Chris provides a series of demonstrations of the flexible, modular sample and hold plus "switch" section of this module, including using the switch to trigger alternating envelopes or drum sounds, and patching the module's own noise and integrator (slew) to the sample and hold to create the classic "random pitches" sound.
(techno music) - [Man] Finally, we're going to look at the sample and hold section. Sample and hold itself is not an usual module. You find that in quite the few, some in a modular sense, or other noise sources when you have one of these built in, but there's a few extra tricks in the Sputnik sample and hold I want to show you. Let's go ahead and undo some of our wiring right now. This is our trigger. We'll still need our trigger for the sample and hold. I'm going to go back to using my LFO for trigger initially though, 'cause I want to show you a couple things.
Sample and holds and two main inputs, a pulse input, how quick you want to sample a new setting and a control voltage input, what voltage you're sampling and memorizing to send to the outputs. The trick to the Sputnik is, you can alternate between two different outputs, pull some of these controls for now, pull that module control as well, and initially, this actually uses for an audio application. I've got a little drum module here, a Pico drum from arrow distance, very handy little device.
When I send one pulse to trigger one of the drums, and we'll route that straight into our audio outlet. There's that kick drum, and we're going to take the other, alternating outlet and have it trigger the second drum in this Pico drum module. (drums playing) Got the same drum sound in both, so I'm going to go ahead and change the drum sound. (drums playing) Yeah.
(drums playing) So that's the idea behind these alternate outputs in the sample hold module, 'cause rather than doing one output on every single pulse, it gives you the option to go ahead and alternate in between outlets. In addition to pulses like this being fun, it can also be interesting when you trigger two different other generators. Pull the drums for now, go back to our previous connection. These triggers, borrow a copy of our key board's gate, have that go into the host input, and this time have it alternate between our two ADSRs over here.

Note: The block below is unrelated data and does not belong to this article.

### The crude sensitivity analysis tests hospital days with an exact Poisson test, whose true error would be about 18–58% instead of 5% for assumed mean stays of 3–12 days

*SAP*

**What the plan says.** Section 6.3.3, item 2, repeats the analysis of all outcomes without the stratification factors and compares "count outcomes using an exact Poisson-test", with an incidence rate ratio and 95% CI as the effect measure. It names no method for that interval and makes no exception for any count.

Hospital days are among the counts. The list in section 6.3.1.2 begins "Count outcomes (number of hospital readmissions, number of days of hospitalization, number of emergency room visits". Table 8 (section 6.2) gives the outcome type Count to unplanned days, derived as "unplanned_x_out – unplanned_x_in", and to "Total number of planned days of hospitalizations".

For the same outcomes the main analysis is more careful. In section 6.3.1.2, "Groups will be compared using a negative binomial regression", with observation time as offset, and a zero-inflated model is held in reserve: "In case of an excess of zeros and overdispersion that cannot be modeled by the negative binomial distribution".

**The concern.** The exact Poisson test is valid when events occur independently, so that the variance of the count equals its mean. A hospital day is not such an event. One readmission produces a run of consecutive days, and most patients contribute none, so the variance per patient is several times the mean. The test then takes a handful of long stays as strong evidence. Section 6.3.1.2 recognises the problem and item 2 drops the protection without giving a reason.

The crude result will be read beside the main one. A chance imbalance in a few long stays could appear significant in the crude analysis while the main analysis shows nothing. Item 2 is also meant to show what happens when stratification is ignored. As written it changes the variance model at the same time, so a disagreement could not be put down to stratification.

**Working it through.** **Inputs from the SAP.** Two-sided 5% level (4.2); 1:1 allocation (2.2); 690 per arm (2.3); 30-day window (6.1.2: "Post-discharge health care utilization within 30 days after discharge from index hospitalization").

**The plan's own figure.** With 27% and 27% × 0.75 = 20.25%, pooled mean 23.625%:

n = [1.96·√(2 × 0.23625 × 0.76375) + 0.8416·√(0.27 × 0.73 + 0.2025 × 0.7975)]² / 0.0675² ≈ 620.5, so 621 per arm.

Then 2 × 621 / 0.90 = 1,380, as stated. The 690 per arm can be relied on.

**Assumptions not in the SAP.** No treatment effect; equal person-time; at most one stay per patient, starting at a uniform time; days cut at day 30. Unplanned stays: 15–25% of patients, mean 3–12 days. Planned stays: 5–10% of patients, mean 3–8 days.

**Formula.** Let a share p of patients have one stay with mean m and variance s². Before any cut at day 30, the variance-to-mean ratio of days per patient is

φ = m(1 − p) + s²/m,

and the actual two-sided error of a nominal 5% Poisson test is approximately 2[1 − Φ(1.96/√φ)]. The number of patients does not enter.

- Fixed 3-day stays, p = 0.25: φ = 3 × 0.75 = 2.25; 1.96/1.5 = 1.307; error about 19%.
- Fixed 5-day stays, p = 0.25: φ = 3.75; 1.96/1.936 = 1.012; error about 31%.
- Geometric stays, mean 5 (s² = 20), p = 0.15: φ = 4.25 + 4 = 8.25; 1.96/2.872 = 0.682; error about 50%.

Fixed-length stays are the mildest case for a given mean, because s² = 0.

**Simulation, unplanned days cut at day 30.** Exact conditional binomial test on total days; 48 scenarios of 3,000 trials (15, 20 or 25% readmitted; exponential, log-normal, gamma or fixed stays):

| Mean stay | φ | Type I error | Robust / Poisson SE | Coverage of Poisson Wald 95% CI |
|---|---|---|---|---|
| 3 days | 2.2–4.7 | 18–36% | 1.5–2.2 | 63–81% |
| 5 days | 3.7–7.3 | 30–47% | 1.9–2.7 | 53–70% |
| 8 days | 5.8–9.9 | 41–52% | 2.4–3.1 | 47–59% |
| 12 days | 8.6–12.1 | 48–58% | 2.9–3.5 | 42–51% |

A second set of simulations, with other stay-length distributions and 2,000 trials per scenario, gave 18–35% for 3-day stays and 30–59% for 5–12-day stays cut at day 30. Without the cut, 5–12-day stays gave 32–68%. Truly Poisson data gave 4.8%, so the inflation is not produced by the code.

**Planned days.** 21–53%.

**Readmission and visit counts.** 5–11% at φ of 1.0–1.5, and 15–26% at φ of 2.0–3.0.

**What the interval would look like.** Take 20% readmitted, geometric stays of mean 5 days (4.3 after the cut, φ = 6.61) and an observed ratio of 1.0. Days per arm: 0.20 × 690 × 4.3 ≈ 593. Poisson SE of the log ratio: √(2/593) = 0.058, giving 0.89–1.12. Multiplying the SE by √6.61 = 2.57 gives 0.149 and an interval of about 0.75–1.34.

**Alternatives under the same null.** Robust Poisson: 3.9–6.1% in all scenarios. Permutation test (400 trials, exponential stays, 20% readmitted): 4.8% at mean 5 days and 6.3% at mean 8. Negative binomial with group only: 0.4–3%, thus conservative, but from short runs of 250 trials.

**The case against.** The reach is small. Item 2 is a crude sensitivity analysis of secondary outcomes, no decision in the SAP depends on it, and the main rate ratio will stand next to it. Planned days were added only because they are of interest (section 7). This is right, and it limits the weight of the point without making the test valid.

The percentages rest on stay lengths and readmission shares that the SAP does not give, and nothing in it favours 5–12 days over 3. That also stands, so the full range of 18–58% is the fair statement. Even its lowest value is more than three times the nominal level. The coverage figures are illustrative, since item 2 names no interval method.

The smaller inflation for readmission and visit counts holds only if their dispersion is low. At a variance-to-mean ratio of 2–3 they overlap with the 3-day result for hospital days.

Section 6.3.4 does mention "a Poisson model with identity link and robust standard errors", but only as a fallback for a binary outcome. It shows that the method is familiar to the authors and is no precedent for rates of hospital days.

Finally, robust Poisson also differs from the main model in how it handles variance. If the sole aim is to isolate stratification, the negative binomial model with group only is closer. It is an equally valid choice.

I'll pull the signal coming from our current keyboard, send one to our upper ADSR, send another one down here to our lower ADSR, and we'll take the voltage output and mix them together, make sure these are both turned up all the way. There we go. So one of these is coming from the bottom ADSR and the other's coming from the top ADSR, and these are going back into our filter cutoff again. Be sure our gate's plugged in tight. (techno music) Now as I'm playing alternating notes, I'm getting alternating envelopes.
One has a slow decay release. One has a very fast decay release, so we're getting a shorter percussive note and a longer, sustained note. (techno music) So when we set up our one not arpeggio again. (techno music) It makes it a bit more interesting. (techno music) I still have an octave jump from the arpeggio that's being caused by a different envelope here. Get this cord out of the way. (techno music) So that little two way switch built into the sample hold gives you all sorts of options to get more articulation, like an up stroke and a down stroke and a pick on the string, different hands on the drum, et cetera, so keep that in mind as one possibly.